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dc.contributor.advisorHowe, Jimen
dc.contributor.advisorRoss, Peteren
dc.contributor.authorFinlayson, Helen M.en
dc.date.accessioned2013-04-05T10:21:46Z
dc.date.available2013-04-05T10:21:46Z
dc.date.issued1986
dc.identifier.urihttp://hdl.handle.net/1842/6629
dc.description.abstractThis study was set up to assess the contribution that a computer modelling approach using the language LOGO could make to the quality of mathematics learning in primary school children. Following a constructivist theory of mathematical learning it is argued that many problems children have with their mathematics results from instrumental learning without understanding, rather than relational learning. LOGO was developed, in part, to provide a learning environment for children to investigate mathematical ideas and thus develop their own understanding. Previous research has not provided much evidence that this happens, nor specified what mathematical learning could be expected to take place and what pedagogic approach could bring it about. Other questions relating to the maturity of the children and their aptitude for programming have similarly been neglected. This study was set up to identify the mathematical ideas intrinsic to Turtle Geometry and to explore the conditions under which this learning could best be fostered. The study was carried out in three phases. The first phase considered the constraints of maturity and the need to program on the learning of 9 and 11 year old children. The second phase of the study followed up the programming of the older children, to see what mathematics they were encountering, and what sort of activities encouraged them to think mathematically. Pre and post tests were used to identify the mathematical learning which was taking place. In Phase III a control group was used to identify the particular mathematical learning which could be attributed to LOGO experience, and to assess the transfer of mathematical learning from the LOGO context to novel problem solving. The first two phases revealed considerable mathematical activity intrinsic to Turtle Geometry. The need to learn some simple programming apparently did not present a barrier to mathematical investigation. The test results in the third phase showed that the children had deepened their understanding of angles, variables and general process aspects of mathematics through using LOGO. The performance of the children on the computers was monitored and was found to be revealing of their current mathematical understanding.en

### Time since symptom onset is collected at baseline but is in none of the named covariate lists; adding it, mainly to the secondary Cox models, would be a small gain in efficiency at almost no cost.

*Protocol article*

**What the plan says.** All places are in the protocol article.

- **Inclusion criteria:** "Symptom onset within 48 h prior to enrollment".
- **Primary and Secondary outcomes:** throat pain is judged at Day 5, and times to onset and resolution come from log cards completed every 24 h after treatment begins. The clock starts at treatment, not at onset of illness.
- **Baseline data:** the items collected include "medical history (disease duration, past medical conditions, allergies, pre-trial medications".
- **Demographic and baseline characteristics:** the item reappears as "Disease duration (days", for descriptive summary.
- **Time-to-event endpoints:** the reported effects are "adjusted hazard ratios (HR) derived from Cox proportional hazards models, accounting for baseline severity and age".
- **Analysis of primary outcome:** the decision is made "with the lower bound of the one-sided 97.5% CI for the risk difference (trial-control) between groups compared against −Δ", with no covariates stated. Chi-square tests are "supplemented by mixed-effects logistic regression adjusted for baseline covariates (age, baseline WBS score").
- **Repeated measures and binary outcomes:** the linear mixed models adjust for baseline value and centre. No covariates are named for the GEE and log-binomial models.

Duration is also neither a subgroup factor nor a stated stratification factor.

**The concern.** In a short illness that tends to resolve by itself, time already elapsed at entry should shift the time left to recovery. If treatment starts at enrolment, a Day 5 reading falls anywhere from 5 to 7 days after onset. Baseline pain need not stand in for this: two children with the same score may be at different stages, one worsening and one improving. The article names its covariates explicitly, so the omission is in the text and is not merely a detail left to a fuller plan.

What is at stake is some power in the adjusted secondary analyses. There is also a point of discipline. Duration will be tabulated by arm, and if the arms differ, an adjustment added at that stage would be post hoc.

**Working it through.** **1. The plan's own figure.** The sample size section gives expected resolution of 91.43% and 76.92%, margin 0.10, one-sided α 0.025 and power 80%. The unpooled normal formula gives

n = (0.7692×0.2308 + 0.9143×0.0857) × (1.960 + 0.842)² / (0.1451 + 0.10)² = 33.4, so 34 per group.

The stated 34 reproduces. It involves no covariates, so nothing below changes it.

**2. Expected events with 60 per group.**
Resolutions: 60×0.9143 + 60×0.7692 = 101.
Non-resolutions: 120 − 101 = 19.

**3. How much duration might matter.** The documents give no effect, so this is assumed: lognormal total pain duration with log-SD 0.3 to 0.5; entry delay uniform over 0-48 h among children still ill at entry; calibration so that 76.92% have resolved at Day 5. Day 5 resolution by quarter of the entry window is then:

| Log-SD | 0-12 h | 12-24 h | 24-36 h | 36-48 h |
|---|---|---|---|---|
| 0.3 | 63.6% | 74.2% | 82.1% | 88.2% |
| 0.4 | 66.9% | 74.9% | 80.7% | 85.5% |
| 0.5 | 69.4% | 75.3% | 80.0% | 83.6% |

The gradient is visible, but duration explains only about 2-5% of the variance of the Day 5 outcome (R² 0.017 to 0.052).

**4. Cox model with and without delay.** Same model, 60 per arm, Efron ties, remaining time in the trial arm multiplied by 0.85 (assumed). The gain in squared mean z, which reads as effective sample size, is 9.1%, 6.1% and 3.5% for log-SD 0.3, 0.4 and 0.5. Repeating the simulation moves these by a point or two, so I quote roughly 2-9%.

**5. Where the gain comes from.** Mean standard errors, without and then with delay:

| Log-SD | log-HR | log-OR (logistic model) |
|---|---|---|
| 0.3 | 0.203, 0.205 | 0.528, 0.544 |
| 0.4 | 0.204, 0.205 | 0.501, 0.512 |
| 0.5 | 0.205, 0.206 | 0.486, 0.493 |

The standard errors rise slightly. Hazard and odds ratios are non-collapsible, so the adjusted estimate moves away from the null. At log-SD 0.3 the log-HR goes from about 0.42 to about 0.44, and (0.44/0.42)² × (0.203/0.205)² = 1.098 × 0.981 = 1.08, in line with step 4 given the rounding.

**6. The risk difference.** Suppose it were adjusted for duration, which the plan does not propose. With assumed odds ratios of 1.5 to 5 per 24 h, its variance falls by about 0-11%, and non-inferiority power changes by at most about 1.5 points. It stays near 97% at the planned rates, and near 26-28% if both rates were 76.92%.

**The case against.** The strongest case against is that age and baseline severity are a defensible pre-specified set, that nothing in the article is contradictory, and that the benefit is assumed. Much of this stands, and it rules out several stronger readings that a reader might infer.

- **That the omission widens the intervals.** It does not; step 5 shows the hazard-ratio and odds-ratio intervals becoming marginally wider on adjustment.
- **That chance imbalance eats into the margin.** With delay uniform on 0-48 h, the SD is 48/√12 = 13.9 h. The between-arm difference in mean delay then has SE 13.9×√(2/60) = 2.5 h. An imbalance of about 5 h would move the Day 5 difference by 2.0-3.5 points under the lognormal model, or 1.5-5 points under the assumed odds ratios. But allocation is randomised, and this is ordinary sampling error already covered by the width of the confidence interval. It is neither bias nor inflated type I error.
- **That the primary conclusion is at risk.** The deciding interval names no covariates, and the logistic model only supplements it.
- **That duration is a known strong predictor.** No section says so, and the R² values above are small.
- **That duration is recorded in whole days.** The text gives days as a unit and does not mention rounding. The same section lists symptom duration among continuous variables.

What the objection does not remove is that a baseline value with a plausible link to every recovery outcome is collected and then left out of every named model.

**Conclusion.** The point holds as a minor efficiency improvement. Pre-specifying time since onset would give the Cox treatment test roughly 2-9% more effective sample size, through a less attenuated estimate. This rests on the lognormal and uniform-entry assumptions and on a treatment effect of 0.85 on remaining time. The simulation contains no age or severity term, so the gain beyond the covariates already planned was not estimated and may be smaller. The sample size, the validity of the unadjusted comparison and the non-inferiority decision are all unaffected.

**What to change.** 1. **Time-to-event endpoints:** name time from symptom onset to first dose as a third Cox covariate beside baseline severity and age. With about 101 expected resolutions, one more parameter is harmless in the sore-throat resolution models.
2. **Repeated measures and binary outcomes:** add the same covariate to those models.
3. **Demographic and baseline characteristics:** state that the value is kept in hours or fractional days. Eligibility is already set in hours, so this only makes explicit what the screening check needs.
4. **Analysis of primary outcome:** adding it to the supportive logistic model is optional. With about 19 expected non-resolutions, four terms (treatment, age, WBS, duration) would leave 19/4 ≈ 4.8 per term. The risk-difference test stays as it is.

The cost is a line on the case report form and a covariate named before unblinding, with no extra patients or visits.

dc.contributor.sponsorEconomic and Social Research Council (ESRC)en
dc.contributor.sponsorTexas Instrumentsen
dc.language.isoen
dc.publisherThe University of Edinburghen
dc.relation.hasversionFinlayson H M (1983) "Simple LOGO in primary schools: a structured or unstructured approach?" MICRO SCOPE special LOGO edition. Heinemann Computers in Education Ltd. in partnership with Ginn and Co Ltd.en
dc.subjectMathematics Study and teaching (Elementary)en
dc.subjectComputer-assisted instructionen
dc.subjectLOGO (Computer program languageen
dc.subjectTurtle Geometryen
dc.titleLOGO, mathematics and upper primary school childrenen
dc.typeThesis or Dissertationen
dc.type.qualificationlevelDoctoralen
dc.type.qualificationnamePhD Doctor of Philosophyen


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